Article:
Summertime

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Whether its Gershwin’s classic ‘Summertime… and the living is easy…’, Pharrell Williams ‘Happy’ or the latest summer chart sensation, the songsters always seem to capture the spirit of the season we are in.

And, busy though we all still are, it’s true that there is something about light nights and sunny weather that can lift our spirits, lighten our mood and put us in a more relaxed frame of mind. Out comes the lawnmower, garden furniture and barbecue – cafés and bars sprout tables on pavements and pub gardens overflow with people.

With the opportunities longer days afford, summer is a great time to be with family and friends.

It is a good time to be spontaneous – taking those opportunities that naturally come along day to day as we listen for and follow the voice of the Holy Spirit. Opportunities to get to know people, express interest in their lives, show kindness and love in practical ways, eat together, laugh together and share our lives and faith.

It is also good to be intentional – allowing the Holy Spirit to remind us of those who are on their own, or who are coping with the kids over the long school holidays. Remembering those who are new to our church family or the neighbours who have just moved in near us. It’s a good time to renew or deepen our friendships with neighbours, who we often don’t see through the dark winter months. Summer is a time when people are perhaps more open to chat; a good time to have those conversations you have been meaning to have but never got around to. If you are feeling radical, then maybe even rise to the challenge Jesus gave to one surprised dinner host – to think beyond our usual list and invite someone who might not be able to invite you back? (Luke 14:12-14)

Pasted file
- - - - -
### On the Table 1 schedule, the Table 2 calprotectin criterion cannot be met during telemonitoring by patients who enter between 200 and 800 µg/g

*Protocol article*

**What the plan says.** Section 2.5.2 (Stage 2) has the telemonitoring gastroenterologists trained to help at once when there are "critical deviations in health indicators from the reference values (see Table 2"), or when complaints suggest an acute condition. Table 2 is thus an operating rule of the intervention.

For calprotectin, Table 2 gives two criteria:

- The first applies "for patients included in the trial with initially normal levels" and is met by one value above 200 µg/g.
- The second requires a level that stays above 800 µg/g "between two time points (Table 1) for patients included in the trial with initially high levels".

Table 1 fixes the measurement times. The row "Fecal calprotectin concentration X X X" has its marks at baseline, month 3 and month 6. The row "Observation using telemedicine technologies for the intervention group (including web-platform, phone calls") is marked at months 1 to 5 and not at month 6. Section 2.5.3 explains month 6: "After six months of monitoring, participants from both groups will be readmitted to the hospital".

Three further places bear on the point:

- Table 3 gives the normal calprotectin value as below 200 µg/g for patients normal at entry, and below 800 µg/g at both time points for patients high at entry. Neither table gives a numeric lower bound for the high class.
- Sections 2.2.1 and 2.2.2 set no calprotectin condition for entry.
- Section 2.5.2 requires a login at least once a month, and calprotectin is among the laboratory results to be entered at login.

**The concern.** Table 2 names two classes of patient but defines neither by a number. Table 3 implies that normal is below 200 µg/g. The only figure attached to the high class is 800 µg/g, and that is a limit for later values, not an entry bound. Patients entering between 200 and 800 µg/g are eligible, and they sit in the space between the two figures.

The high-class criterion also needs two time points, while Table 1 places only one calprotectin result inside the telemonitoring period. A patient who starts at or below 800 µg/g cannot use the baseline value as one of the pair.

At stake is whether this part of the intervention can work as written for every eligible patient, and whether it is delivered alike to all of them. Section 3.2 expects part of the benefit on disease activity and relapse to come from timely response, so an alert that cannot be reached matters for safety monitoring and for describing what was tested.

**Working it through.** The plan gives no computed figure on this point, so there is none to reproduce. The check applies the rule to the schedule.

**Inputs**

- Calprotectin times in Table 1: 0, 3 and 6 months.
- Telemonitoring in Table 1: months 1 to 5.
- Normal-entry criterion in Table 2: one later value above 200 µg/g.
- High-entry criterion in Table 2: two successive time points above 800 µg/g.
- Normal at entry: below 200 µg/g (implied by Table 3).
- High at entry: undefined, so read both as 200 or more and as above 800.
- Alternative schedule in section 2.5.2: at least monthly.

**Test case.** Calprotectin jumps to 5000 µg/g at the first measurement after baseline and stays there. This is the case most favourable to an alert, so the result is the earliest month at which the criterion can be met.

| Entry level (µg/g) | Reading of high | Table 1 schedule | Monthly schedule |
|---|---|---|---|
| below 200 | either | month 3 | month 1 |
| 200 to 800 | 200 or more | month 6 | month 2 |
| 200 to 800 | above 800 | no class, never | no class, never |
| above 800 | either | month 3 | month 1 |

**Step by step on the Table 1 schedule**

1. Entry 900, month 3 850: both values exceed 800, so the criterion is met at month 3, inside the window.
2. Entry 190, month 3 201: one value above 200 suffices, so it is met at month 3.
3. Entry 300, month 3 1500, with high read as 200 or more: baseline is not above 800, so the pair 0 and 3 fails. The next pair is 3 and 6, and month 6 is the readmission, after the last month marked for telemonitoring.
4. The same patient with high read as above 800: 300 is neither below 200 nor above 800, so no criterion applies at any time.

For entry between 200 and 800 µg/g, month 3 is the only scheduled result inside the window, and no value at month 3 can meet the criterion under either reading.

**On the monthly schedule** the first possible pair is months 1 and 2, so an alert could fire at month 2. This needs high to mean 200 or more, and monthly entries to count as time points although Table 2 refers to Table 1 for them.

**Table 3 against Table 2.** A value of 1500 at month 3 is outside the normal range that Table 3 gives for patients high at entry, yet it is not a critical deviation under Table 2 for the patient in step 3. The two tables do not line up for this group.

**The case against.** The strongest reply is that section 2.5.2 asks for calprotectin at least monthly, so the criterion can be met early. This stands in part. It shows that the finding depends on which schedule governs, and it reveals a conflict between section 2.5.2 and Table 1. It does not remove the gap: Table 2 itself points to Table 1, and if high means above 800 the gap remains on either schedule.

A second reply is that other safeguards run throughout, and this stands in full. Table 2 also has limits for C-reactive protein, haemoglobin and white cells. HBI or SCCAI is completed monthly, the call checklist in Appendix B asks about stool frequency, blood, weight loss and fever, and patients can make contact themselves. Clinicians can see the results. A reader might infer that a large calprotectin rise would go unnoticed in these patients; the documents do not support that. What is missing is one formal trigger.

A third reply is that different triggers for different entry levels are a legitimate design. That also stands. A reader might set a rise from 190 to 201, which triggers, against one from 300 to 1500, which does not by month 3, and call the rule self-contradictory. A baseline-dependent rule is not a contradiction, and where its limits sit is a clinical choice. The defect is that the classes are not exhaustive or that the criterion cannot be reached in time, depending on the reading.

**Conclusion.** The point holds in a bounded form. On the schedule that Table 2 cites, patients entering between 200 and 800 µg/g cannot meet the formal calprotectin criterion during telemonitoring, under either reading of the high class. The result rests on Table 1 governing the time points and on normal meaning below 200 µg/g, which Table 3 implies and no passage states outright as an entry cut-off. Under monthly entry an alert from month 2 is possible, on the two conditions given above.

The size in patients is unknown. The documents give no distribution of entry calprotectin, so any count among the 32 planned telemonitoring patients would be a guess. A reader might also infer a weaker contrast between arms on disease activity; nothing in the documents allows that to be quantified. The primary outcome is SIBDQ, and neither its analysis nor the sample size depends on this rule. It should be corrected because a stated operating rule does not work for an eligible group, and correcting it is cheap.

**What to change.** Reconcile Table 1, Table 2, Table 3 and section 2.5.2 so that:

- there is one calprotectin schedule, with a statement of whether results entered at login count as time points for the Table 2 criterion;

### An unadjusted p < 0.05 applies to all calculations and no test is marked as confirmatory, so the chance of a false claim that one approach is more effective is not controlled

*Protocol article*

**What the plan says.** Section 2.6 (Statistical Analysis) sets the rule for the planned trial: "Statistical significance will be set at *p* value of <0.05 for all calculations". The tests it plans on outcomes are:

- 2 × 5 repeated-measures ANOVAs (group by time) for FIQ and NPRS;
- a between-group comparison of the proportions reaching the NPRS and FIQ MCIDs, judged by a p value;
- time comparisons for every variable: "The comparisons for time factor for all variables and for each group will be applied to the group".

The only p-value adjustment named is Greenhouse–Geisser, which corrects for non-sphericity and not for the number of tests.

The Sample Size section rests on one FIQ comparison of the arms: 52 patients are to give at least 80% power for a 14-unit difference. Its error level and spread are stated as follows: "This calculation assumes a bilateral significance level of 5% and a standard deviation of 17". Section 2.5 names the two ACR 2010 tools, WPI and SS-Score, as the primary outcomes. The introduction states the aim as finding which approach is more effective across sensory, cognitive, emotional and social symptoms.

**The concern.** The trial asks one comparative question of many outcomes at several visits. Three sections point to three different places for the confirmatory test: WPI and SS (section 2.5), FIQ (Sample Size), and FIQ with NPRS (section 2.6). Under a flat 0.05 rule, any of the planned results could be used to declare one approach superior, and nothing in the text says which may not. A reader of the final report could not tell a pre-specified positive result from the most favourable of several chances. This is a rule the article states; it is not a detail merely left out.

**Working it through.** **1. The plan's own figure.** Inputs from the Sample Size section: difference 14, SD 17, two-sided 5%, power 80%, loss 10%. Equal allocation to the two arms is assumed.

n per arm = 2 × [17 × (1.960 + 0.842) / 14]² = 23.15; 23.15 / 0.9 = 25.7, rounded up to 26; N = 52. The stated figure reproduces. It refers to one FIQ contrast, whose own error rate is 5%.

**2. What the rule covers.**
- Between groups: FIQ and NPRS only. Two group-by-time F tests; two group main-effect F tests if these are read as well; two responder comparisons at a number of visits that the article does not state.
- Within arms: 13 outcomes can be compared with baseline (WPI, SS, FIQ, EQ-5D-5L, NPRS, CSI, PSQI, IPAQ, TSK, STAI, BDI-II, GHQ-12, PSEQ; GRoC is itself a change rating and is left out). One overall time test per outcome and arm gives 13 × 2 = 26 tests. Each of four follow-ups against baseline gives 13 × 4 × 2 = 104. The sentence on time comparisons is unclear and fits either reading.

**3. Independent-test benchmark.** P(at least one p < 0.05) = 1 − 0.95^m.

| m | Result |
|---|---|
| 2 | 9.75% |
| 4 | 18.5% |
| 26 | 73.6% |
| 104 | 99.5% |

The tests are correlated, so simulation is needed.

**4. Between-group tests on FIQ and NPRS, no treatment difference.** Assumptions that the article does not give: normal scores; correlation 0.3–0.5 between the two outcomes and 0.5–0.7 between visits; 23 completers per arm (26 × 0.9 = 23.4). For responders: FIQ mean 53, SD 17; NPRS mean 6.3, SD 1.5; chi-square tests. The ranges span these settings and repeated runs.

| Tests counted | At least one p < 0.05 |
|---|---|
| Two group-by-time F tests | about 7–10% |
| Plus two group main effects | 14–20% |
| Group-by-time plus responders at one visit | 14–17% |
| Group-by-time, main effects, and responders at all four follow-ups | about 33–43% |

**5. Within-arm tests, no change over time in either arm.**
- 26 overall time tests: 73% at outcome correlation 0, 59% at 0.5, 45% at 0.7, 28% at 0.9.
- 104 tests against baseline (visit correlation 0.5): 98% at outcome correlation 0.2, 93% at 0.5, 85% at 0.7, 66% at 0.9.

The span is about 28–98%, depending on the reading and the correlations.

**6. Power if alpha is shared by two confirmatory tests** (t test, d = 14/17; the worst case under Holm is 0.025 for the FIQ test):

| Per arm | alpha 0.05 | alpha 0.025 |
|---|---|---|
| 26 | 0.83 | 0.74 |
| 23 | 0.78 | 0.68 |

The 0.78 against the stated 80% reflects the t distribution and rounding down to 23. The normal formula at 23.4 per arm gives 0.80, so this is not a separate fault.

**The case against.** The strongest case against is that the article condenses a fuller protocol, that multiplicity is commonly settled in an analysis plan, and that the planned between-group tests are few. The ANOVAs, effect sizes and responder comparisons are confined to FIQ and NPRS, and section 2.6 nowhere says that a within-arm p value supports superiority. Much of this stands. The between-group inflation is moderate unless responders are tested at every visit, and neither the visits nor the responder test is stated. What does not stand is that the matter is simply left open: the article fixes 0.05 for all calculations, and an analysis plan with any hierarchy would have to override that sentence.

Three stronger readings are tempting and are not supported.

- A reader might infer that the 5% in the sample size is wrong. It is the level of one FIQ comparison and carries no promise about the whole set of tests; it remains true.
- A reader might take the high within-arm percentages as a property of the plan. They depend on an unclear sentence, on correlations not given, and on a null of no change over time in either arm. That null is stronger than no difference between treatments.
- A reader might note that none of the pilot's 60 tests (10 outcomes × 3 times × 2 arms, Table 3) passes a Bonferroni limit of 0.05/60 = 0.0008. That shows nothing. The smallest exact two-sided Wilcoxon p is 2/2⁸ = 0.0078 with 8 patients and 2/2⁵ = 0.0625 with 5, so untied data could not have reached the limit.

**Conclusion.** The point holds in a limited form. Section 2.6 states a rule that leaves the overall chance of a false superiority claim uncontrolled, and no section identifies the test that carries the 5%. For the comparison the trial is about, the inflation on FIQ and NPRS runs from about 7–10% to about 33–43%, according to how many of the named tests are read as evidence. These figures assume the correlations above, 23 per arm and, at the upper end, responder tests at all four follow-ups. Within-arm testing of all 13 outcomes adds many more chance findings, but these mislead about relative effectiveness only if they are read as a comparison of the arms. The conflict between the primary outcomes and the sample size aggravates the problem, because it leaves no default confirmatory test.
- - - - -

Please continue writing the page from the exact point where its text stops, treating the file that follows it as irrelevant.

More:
Let’s be like Jesus – he loved people and he loved a good party…and still does! Seize the moment – make that invitation! Let’s open the doors – of our hearts, our homes, our diaries and maybe the gates of our gardens, and make this summer one of purposefully investing in relationships. The summer weather may come and go (hoping that it comes in the first place) but relationships are of lasting value.

Jonathan Lloyd

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